Hundreds of volumes have been written about Bucharest, pure history, stories and tales, memoirs, and Bucharest will forever remain a source of inspiration for those who know how to see beyond the high walls of modern buildings, beyond the daily hustle and bustle, beyond the present.
Today is time for a walk on Kiseleff Road, one of the most beautiful streets of Bucharest.
The name is a tribute to the one who designed it in 1832, Russian Count General Paul Kiseleff. Cutting the forest that borders this part of Bucharest, along the road were arranged gardens of great beauty. The charm and uniqueness of the road which has more than 100 years old are described wonderfully in this quote: "Green, flowering and resounding with the song of birds in summer, covered with snow in winter, Kiseleff Road offers the eye, throughout it and in all seasons, enchanting perspectives. Palaces, public monuments, museums as well as private villas built along, in different eras and styles, are all surrounded by gardens or hidden among charming groves."
But let's not waste our leisure time in Bucharest and let's start the tour!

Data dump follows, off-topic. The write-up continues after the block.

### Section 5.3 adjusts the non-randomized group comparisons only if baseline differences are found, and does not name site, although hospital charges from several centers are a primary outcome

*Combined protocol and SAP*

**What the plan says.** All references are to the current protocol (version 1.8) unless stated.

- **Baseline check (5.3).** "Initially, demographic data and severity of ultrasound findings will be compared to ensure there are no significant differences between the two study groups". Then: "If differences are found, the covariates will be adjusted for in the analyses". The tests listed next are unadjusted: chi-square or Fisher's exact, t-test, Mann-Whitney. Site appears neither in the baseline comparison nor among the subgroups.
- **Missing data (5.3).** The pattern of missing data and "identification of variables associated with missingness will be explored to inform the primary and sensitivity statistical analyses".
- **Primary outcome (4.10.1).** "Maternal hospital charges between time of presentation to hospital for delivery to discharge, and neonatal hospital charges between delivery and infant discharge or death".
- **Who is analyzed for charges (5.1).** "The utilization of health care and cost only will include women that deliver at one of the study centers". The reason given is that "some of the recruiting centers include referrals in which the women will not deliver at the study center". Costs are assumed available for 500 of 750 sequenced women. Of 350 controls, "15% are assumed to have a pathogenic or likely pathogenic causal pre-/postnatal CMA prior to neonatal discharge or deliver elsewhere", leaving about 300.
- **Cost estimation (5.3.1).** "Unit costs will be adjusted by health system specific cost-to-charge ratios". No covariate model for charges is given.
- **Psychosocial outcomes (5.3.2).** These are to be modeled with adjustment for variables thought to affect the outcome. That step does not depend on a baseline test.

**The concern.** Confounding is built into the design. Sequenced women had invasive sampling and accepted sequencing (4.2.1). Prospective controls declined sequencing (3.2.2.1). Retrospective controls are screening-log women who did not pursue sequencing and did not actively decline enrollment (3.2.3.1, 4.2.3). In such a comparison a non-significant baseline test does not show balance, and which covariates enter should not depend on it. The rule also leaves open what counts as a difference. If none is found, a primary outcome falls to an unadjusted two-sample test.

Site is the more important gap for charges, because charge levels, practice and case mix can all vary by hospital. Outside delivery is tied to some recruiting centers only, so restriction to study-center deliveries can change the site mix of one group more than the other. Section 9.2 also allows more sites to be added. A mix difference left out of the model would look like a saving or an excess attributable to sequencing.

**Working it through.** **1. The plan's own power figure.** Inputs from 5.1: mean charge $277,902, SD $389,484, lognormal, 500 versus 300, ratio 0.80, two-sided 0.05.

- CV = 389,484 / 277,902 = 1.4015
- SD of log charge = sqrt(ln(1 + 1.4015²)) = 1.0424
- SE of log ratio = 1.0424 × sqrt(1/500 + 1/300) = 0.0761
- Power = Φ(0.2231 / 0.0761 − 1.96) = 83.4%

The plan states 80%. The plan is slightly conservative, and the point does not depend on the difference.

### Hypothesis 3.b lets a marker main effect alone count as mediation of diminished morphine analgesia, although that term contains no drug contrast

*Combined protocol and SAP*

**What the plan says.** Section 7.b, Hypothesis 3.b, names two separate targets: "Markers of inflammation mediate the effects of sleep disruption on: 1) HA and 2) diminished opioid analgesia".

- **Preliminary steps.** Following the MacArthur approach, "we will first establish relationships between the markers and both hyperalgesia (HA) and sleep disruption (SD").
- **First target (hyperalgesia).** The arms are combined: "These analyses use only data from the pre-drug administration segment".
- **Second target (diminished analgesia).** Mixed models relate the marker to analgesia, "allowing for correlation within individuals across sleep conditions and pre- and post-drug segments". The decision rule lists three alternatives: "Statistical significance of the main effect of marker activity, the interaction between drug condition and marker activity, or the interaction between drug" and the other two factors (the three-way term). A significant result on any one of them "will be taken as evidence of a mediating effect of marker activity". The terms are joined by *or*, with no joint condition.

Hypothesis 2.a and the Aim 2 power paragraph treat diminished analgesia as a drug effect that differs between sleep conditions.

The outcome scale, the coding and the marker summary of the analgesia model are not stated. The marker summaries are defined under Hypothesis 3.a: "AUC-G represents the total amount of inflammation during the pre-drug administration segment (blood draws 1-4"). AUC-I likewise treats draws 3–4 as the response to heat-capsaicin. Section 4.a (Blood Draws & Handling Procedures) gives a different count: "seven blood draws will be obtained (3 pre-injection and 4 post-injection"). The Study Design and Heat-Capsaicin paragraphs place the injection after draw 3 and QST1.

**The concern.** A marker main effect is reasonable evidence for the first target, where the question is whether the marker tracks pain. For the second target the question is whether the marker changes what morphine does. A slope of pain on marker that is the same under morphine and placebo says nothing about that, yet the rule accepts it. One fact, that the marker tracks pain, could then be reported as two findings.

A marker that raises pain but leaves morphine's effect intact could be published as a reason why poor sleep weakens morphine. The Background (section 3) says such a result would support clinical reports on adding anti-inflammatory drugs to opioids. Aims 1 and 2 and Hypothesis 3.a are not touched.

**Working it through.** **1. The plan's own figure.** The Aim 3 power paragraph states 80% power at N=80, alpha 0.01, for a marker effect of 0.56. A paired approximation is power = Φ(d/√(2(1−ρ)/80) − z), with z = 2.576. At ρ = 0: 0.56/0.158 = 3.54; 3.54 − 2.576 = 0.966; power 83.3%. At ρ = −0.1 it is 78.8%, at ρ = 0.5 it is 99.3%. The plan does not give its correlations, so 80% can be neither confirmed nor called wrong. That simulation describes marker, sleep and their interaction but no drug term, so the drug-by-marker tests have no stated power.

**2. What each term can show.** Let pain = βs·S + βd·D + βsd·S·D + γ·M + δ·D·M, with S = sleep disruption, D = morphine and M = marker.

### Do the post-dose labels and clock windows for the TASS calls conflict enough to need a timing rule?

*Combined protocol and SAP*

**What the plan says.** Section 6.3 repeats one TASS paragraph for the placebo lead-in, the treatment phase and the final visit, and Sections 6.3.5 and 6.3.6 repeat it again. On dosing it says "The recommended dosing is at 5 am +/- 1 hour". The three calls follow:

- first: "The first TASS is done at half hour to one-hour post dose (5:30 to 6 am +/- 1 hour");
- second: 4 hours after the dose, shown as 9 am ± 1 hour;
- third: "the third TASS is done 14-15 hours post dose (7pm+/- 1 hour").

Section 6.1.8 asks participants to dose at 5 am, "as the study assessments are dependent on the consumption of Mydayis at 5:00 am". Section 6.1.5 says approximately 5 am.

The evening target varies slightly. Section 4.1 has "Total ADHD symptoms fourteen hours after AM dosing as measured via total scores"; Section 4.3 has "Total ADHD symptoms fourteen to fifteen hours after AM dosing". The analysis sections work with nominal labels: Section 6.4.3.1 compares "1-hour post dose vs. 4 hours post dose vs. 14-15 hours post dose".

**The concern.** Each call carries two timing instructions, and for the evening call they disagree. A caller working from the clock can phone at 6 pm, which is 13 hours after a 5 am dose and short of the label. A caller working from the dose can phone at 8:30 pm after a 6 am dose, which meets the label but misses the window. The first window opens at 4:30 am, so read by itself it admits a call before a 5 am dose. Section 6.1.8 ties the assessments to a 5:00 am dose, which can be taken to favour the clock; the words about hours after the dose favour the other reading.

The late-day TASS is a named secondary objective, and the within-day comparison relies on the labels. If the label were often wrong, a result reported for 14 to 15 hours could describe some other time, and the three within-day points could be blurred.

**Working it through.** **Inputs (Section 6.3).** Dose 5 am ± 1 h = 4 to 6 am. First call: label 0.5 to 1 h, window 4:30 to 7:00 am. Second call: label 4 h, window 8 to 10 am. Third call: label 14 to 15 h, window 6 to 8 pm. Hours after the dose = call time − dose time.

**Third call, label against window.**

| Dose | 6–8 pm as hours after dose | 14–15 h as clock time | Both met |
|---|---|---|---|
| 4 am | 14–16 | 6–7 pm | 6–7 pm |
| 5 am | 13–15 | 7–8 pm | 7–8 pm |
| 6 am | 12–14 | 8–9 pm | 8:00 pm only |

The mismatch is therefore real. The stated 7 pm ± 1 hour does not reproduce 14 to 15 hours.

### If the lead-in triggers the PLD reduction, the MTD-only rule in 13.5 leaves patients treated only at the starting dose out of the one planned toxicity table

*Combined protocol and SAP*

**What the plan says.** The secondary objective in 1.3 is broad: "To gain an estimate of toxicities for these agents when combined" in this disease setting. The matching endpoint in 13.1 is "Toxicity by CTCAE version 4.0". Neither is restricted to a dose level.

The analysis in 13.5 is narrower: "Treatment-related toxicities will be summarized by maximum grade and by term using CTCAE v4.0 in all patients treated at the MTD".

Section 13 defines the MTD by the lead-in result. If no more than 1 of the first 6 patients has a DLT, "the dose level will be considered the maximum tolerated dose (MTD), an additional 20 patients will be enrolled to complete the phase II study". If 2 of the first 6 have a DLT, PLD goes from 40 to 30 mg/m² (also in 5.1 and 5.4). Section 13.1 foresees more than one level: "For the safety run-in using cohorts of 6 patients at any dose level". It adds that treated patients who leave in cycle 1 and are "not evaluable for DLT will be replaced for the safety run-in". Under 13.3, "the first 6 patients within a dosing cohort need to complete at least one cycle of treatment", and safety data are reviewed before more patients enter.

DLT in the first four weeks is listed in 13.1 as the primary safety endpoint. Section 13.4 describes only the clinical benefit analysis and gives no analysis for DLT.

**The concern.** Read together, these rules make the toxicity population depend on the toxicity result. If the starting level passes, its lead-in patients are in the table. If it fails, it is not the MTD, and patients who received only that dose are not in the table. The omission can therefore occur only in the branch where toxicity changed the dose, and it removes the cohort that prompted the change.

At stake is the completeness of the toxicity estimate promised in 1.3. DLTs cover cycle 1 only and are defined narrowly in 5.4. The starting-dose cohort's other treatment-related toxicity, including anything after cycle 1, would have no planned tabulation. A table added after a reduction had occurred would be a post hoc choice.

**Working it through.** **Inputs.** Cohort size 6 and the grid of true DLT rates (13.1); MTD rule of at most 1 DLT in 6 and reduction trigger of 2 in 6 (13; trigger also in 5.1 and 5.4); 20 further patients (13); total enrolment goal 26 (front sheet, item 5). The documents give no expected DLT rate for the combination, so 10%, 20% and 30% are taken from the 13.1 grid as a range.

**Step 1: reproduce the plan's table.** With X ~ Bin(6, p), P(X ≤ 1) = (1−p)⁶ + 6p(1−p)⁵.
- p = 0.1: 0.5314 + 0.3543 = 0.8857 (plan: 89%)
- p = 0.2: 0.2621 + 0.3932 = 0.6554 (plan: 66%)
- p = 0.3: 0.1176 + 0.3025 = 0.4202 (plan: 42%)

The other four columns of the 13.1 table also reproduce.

The House of the Free Press is one of the landmarks of Bucharest that best reminds of the communist regime. The building combines elements promoted by the Soviet architecture and specific details of religious architecture you can meet both in Romania and in the neighboring Republic of Moldova. Admire this mega structure from the outside. It is absolutely magnificent and transmits strength through architectural style and dimensions.
On the left side, going towards Calea Victoriei, immediately after The House of the Free Press, there is Herastrau Park. You can make the first stop here for a boat ride.
Few meters away, you will find the entrance to The National Museum of the Village "Dimitrie Gusti". Stretching over an impressive area, the museum has the size of a true village and includes a lot of monuments and artifacts from the 17th century to the 20th century. Here you will find, in fact, houses and rural buildings representative of each ethnographic area of the country, including from Transylvania, Maramures, Oltenia, Moldova, Dobrogea, Muntenia, and Banat.
1.4 km, in a straight line, from The House of the Free Press you will find The Arch of Triumph. The Arch of Triumph celebrates the Great Union from 1918, being a symbol of Romania's victory in the First World War. If you are lucky enough, you will find the Arch of Triumph opened to the public. The upper view is amazing!